Your new building investment includes full multi-page 24” x 36” structural blueprints detailing the location and attachment of every piece (as well as suitable for obtaining Building Permits), the industry’s best, fully illustrated, step-by-step installation manual, and unlimited technical support from people who have actually built post frame buildings. Even better – it includes our industry leading Limited Lifetime Structural warranty!

We would appreciate the opportunity to participate in your new home. Please email your building floor plans and elevation drawings (even if rough or just photos), site address and best contact number to our Design Studio Manager Caleb@HansenPoleBuildings.com 1(866)200-9657 Thank you.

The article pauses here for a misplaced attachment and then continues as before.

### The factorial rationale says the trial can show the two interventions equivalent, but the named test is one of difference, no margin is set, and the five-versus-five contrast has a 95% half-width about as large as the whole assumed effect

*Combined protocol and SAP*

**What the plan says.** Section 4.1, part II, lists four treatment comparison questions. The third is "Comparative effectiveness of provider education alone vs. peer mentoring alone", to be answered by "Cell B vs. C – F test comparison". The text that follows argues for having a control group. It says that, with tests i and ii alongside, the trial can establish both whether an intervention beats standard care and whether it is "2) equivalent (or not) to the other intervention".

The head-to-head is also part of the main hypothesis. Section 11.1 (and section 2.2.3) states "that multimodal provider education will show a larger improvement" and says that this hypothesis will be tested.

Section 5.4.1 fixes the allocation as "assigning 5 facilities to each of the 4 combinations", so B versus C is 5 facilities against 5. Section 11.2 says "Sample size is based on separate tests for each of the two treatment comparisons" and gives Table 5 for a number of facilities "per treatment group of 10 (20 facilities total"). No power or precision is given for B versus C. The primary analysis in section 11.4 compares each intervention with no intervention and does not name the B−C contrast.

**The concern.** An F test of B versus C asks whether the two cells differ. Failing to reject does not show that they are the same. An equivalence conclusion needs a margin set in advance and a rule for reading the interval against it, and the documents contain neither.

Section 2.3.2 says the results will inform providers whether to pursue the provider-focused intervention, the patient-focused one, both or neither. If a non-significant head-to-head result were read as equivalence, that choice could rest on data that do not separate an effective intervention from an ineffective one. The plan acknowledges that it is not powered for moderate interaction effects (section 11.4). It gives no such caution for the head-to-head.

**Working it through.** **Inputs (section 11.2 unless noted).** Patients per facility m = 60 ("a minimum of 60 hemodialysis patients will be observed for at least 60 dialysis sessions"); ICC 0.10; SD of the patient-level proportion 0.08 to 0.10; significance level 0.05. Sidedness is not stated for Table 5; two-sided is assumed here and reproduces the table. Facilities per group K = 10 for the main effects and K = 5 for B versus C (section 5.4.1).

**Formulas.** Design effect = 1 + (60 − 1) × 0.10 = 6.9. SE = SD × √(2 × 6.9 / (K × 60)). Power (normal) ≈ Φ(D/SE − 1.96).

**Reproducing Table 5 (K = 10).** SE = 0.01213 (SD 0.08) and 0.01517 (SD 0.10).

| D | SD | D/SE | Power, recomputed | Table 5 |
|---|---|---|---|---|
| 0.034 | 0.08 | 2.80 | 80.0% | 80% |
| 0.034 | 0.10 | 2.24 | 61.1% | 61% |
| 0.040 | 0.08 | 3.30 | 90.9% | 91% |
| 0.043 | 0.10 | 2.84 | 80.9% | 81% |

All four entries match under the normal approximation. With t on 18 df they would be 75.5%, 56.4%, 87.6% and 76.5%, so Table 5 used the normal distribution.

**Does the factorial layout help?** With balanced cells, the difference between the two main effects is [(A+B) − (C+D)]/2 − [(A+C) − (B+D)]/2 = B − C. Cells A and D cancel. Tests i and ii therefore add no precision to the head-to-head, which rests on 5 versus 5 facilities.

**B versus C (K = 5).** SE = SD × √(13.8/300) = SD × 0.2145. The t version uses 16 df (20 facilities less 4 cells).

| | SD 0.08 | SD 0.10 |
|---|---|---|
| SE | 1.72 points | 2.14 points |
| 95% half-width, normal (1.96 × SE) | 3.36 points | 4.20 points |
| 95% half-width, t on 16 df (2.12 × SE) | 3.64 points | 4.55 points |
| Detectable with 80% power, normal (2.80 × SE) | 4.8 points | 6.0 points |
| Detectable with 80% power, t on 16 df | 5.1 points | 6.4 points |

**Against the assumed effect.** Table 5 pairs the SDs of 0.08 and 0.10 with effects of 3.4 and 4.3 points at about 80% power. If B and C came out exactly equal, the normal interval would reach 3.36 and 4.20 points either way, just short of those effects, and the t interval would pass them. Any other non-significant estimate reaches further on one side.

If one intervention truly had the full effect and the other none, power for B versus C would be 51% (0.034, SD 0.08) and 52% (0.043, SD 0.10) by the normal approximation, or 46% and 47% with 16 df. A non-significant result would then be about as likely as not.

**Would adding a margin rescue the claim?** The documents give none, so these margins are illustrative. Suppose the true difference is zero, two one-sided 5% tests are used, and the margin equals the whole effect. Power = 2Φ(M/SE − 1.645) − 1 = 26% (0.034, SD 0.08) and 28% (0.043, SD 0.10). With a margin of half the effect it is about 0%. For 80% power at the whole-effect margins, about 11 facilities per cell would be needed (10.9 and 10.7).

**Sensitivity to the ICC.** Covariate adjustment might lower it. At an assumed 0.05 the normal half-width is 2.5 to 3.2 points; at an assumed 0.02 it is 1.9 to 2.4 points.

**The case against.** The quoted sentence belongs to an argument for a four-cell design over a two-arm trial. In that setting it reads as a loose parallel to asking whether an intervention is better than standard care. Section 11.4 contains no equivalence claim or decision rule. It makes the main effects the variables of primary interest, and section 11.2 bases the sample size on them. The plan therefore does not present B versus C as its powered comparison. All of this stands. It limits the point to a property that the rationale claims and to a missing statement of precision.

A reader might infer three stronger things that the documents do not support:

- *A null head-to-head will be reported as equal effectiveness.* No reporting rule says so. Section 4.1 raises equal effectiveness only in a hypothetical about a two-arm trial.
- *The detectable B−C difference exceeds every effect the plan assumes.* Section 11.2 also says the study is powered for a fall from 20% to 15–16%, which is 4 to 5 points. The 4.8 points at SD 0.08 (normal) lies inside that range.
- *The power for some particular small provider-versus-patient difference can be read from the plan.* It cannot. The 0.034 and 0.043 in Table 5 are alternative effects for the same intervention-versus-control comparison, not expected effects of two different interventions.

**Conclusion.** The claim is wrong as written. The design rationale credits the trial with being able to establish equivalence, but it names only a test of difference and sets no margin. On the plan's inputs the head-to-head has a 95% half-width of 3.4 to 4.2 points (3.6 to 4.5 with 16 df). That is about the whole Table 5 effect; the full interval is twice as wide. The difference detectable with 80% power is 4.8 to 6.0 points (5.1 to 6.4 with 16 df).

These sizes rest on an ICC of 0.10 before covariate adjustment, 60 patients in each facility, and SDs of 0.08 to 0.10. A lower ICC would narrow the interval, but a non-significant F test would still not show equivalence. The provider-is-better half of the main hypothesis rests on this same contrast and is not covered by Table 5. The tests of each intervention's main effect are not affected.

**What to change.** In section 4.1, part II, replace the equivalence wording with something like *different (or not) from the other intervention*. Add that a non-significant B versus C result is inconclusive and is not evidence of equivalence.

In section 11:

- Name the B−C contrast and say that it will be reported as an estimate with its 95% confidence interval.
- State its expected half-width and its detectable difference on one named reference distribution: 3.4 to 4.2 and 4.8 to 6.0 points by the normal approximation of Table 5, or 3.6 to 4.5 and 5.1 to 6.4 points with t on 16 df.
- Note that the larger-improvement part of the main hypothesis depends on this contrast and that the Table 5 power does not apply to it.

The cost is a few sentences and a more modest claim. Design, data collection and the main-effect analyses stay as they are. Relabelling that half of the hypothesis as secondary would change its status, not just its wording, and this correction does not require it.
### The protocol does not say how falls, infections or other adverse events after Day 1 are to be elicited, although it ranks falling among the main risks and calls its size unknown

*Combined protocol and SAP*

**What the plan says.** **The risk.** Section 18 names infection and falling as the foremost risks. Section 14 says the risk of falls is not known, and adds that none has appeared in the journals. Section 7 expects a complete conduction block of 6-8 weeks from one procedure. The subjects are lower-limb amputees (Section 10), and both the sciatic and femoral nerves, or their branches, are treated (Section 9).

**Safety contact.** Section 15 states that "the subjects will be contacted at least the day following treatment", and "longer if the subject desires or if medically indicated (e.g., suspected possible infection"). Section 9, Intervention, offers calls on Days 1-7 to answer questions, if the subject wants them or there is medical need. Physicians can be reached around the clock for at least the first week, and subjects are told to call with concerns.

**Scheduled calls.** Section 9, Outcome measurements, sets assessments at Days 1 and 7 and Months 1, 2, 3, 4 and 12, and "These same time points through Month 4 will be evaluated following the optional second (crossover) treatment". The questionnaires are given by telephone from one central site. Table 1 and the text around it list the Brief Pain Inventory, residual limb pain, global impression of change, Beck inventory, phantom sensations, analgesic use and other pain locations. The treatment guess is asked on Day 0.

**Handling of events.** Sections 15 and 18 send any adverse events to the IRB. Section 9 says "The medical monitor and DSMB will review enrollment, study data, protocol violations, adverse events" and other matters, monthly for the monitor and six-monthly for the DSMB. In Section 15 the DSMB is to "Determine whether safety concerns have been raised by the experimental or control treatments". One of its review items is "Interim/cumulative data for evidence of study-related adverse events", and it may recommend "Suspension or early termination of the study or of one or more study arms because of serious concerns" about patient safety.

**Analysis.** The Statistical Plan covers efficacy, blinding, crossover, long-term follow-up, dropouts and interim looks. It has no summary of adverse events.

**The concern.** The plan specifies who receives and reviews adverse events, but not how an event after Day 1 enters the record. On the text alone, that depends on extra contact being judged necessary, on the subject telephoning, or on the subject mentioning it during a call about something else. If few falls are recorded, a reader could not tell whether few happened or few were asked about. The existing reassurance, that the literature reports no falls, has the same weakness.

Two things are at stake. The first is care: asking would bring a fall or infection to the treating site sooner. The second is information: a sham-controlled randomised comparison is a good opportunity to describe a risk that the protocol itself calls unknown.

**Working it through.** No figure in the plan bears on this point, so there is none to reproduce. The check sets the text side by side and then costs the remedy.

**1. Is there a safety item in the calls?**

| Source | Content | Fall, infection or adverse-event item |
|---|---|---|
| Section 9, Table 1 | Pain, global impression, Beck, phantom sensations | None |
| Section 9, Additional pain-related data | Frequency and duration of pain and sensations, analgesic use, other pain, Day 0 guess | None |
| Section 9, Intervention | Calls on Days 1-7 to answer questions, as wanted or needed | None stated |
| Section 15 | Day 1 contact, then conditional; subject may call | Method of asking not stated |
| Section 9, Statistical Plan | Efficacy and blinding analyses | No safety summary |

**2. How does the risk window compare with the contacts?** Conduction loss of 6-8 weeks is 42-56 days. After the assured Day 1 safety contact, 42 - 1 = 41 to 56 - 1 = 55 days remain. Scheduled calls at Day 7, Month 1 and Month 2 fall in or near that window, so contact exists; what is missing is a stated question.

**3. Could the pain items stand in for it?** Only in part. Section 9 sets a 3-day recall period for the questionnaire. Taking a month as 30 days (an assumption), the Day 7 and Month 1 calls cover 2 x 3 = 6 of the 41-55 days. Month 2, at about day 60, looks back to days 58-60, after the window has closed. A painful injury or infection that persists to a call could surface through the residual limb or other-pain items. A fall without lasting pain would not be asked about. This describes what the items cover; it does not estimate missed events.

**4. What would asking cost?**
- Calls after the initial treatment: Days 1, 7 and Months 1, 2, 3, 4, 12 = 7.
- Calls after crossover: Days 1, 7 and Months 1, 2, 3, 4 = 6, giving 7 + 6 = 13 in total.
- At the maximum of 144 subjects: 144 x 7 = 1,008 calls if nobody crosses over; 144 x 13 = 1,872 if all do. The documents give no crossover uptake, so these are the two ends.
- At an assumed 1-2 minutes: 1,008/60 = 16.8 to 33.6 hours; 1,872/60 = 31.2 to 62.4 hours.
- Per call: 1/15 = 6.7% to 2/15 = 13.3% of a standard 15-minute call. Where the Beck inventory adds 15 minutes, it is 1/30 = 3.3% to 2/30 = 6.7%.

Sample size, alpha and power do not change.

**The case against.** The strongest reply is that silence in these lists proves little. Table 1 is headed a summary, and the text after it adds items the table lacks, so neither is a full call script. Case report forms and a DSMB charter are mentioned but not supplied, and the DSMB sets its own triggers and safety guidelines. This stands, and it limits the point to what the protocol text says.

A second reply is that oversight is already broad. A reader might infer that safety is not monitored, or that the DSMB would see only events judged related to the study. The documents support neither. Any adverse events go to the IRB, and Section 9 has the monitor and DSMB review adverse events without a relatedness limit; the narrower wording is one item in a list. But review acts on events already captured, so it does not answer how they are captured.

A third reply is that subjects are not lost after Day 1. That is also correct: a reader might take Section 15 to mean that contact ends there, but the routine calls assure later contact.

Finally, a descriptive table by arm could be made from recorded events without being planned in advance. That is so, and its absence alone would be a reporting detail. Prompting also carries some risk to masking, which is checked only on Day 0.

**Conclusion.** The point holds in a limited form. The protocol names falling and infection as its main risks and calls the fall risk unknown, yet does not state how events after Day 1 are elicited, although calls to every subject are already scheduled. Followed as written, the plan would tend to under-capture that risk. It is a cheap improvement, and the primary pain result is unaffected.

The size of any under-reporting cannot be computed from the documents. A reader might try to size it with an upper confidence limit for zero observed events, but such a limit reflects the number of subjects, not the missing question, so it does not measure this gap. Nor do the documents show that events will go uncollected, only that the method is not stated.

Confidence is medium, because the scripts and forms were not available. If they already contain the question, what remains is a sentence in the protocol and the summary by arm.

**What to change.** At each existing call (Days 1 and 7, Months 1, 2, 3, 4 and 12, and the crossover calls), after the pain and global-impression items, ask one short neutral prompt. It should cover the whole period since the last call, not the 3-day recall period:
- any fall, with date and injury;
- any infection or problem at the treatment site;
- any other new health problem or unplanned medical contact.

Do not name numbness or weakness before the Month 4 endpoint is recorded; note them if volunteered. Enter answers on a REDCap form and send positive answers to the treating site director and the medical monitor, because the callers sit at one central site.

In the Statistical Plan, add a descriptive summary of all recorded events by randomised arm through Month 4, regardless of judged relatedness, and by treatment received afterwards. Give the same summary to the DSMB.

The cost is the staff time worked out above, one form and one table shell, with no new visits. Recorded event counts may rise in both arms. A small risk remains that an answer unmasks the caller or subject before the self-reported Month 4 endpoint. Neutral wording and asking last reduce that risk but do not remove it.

Don’t have floor plans yet? Hansen Pole Buildings can help! http://www.hansenpolebuildings.com/post-frame-floor-plans/

Scary Stories of Turnkey Construction

There are a certain percentage of folks who live in a dream world where hiring a Building Contractor to “turnkey” their pole building project makes life all good and happy. They hire a contractor to provide the materials, as well as the labor.

Back in my early days of owning M & W Building Supply, I provided the materials to a builder named Ken, for one of his customers. As required by Oregon Law, I sent out the required Intent to Lien notices to the property owner.